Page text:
How to evict a tenant when you need the rental property for yourself

Landlords we encounter are often surprised at the complexity of the process of evicting a tenant when circumstances change and they decide that they need the rental property for use by themselves or a close family member. Although the process is onerous, it makes legal sense: although the landlord retains ultimate ownership of the property, the landlord’s rights with respect to it are curtailed in favour of the tenant in exchange for a rental profit. Unless the tenant agrees to move out, it is not possible to simply evict him or her when the property is needed for other reasons, without going through the process set out in the Residential Tenancies Act and receiving an eviction order from the Landlord and Tenant Board. The conditions for receiving such an order are set out in the Act, and some are described below.

Tenant Eviction Notice

 The first step is a 60 days eviction notice that must be given to the tenant. This is a technical matter, as the landlord must observe the various requirements for length of rental period for which the notice is given, as well as remember that if there is a rental agreement made for certain term, such as a year, the landlord cannot evict the tenant before the agreement expires.

Tenant Eviction Application

 After the notice is given, the landlord can file an application to evict the tenant with the Landlord and Tenant Board immediately. In other words, the landlord does not have to wait before the eviction notice expires. The application can be heard on the first available day. In Toronto, eviction hearings are typically scheduled for some time two to five weeks from the date of application. An important thing to note here is that the Board’s overall concern with this cause of eviction is that it is done in good faith. It must be shown that the landlord really does need the property, rather than simply using this as an excuse to get the tenant to leave. To this end, one of the requirements of the eviction application process is that the landlord must attach a sworn affidavit to the application detailing the exact reasons for eviction.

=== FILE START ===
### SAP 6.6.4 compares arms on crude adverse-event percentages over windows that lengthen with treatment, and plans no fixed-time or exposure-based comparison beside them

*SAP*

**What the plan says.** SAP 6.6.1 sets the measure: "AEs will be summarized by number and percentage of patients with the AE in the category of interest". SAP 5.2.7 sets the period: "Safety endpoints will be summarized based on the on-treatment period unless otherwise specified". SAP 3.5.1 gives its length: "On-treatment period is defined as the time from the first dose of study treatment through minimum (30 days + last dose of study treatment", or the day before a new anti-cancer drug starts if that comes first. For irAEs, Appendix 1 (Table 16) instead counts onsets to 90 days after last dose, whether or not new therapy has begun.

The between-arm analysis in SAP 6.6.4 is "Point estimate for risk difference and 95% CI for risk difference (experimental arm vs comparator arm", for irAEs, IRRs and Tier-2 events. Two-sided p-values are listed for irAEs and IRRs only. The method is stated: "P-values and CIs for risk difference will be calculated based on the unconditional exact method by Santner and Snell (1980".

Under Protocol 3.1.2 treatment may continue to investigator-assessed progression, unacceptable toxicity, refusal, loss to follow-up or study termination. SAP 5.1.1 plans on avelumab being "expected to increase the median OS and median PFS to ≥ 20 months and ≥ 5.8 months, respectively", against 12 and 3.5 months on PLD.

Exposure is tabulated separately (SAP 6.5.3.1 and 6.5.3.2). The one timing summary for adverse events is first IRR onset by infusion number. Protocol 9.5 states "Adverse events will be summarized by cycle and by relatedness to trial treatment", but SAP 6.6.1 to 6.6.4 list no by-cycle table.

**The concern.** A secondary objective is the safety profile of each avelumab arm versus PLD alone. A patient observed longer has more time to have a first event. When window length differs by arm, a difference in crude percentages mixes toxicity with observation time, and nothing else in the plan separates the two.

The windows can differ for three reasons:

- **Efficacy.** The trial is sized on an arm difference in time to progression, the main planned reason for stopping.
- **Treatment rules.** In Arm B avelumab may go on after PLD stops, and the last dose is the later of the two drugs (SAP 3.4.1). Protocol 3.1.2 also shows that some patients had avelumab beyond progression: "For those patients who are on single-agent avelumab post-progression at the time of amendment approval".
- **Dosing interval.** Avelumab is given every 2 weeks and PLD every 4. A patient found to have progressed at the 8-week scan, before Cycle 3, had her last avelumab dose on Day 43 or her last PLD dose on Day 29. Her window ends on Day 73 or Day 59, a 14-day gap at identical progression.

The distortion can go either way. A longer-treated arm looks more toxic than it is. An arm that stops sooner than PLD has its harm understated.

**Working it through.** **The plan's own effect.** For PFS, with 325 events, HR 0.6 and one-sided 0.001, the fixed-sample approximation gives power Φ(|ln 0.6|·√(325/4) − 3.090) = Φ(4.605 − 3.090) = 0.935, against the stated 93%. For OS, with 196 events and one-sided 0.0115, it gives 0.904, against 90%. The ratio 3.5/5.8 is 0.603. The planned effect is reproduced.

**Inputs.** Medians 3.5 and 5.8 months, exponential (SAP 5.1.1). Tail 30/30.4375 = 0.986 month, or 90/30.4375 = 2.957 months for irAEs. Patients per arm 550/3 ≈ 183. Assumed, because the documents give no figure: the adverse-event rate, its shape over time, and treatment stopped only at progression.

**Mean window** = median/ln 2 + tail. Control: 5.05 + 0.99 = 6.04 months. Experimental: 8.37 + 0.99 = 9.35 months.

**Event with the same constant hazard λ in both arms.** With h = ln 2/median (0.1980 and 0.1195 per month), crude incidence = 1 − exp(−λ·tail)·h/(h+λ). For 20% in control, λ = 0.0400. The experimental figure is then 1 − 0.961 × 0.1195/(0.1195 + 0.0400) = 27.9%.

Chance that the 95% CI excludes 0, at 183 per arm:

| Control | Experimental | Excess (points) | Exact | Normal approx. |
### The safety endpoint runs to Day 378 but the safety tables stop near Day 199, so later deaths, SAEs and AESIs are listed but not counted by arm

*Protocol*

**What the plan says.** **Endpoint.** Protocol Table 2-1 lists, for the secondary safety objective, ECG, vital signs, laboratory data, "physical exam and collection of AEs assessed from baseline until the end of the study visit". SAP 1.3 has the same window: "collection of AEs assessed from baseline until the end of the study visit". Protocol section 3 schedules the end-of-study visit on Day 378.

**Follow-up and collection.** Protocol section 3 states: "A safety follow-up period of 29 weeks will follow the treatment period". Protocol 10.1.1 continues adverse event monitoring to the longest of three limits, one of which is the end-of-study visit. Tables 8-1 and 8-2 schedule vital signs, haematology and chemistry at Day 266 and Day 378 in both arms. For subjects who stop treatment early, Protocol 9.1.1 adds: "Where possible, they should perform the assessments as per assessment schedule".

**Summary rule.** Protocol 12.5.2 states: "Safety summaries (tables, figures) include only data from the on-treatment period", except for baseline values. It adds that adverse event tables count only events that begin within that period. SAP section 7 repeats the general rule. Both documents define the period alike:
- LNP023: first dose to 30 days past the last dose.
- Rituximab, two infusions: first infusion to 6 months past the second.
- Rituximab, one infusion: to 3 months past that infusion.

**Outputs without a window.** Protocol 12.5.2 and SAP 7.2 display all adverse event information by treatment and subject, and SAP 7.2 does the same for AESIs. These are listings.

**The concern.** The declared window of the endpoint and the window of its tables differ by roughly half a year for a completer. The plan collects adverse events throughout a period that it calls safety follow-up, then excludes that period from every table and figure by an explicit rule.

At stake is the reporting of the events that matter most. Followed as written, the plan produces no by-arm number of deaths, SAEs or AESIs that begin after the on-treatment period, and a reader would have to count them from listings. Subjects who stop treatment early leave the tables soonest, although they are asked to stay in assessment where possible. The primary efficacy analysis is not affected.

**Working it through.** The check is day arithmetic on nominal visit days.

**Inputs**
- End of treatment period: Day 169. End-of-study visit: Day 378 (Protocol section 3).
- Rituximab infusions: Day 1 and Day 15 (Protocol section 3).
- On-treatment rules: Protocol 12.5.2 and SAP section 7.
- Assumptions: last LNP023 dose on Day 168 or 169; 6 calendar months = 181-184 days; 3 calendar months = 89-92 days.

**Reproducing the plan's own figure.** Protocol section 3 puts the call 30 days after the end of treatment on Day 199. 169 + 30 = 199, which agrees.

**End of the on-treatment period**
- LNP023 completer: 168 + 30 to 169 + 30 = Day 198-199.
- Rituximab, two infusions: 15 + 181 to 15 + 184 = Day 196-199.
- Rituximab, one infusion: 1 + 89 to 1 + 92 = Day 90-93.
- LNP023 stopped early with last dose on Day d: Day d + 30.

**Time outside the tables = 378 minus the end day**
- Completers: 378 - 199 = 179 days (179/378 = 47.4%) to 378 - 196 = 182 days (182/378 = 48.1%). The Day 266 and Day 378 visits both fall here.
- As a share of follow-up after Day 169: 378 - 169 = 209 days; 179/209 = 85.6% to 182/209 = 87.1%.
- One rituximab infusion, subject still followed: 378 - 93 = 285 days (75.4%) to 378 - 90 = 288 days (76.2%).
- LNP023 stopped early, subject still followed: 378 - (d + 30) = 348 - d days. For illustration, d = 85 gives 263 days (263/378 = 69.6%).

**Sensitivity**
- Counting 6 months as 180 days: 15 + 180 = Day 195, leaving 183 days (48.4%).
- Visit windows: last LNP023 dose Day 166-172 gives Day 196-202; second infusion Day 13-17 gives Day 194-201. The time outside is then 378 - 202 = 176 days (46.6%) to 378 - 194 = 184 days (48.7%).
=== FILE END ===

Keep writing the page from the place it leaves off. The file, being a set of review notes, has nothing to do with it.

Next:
Tenant Eviction Hearing

The hearing is the most important part of the entire procedure. The Landlord and Tenant Board does not grant order to evict a tenant automatically. There are certain points, which must be proven, reinforcing the overarching concern of the landlord’s good faith in beginning the eviction process. The most important point to prove is that the landlord, the landlord’s children or parents are actually going to move and permanently live in the apartment or house vacated by the tenant: the affidavit that would have been attached to the application is not enough to secure an eviction order. Documentary evidence that supports the landlord’s reason for needing the property, as well as witness testimony from the landlord and/or the family member who will be living there should be presented, as this is important evidence of the landlord’s good faith.

There is no checklist of accepted reasons why the landlord may justifiably need the property, but some examples of situations when the Landlord and Tenant Board does grant an eviction are:

  • When the landlord was away and returned to the country;
  • When the landlord moves because of change of employment;
  • When the landlord decides to sell another property where they lived before

Selling a tenanted property

Another situation where an eviction order may be granted because the landlord needs the property to be vacated is when a current landlord sells the rented apartment or house, and the tenants need to move out so the buyer could live there. In such cases, the rules for eviction prescribed in the Act are very similar to the above. The real key difference is that the affidavit to be attached to the application must be given by the buyer, not the landlord. At the hearing, additional evidence that would be accepted is the Agreement of Purchase and Sale and other documents related to the property sale. Evidence of the buyer’s current living situation can also be useful.

If circumstances change and you find that you need to evict your tenant because you or a family member requires the rental property, eviction is certainly possible with due process. If you find yourself in such a situation, feel free to contact us today for a free assessment of your case!

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From Loghman, Toronto

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